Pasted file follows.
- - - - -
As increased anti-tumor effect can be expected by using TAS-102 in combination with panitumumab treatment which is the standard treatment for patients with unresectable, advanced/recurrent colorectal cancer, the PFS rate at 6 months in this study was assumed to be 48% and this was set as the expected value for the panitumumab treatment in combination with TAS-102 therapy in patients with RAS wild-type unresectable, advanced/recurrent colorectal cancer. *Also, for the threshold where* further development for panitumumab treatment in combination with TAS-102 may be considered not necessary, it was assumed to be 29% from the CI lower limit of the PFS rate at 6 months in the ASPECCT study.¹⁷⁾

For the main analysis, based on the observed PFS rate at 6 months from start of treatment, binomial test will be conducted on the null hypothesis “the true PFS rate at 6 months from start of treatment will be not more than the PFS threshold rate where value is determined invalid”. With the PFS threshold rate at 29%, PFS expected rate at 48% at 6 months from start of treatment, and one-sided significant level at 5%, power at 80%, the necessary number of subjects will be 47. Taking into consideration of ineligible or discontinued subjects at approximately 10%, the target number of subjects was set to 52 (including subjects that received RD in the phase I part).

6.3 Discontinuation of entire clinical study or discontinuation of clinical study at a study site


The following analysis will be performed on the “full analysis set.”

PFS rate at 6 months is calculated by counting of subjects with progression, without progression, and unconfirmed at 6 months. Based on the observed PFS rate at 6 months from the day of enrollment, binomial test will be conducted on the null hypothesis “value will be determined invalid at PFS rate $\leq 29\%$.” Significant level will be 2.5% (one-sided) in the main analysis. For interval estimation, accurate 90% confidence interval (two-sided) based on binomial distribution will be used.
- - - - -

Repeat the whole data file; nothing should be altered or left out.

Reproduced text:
As increased anti-tumor effect can be expected by using TAS-102 in combination with panitumumab treatment which is the standard treatment for patients with unresectable, advanced/recurrent colorectal cancer, the PFS rate at 6 months in this study was assumed to be 48% and this was set as the expected value for the panitumumab treatment in combination with TAS-102 therapy in patients with RAS wild-type unresectable, advanced/recurrent colorectal cancer. *Also, for the threshold where* further development for panitumumab treatment in combination with TAS-102 may be considered not necessary, it was assumed to be 29% from the CI lower limit of the PFS rate at 6 months in the ASPECCT study.¹⁷⁾

For the main analysis, based on the observed PFS rate at 6 months from start of treatment, binomial test will be conducted on the null hypothesis “the true PFS rate at 6 months from start of treatment will be not more than the PFS threshold rate where value is determined invalid”. With the PFS threshold rate at 29%, PFS expected rate at 48% at 6 months from start of treatment, and one-sided significant level at 5%, power at 80%, the necessary number of subjects will be 47. Taking into consideration of ineligible or discontinued subjects at approximately 10%, the target number of subjects was set to 52 (including subjects that received RD in the phase I part).

6.3 Discontinuation of entire clinical study or discontinuation of clinical study at a study site


The following analysis will be performed on the “full analysis set.”

PFS rate at 6 months is calculated by counting of subjects with progression, without progression, and unconfirmed at 6 months. Based on the observed PFS rate at 6 months from the day of enrollment, binomial test will be conducted on the null hypothesis “value will be determined invalid at PFS rate $\leq 29\%$.” Significant level will be 2.5% (one-sided) in the main analysis. For interval estimation, accurate 90% confidence interval (two-sided) based on binomial distribution will be used.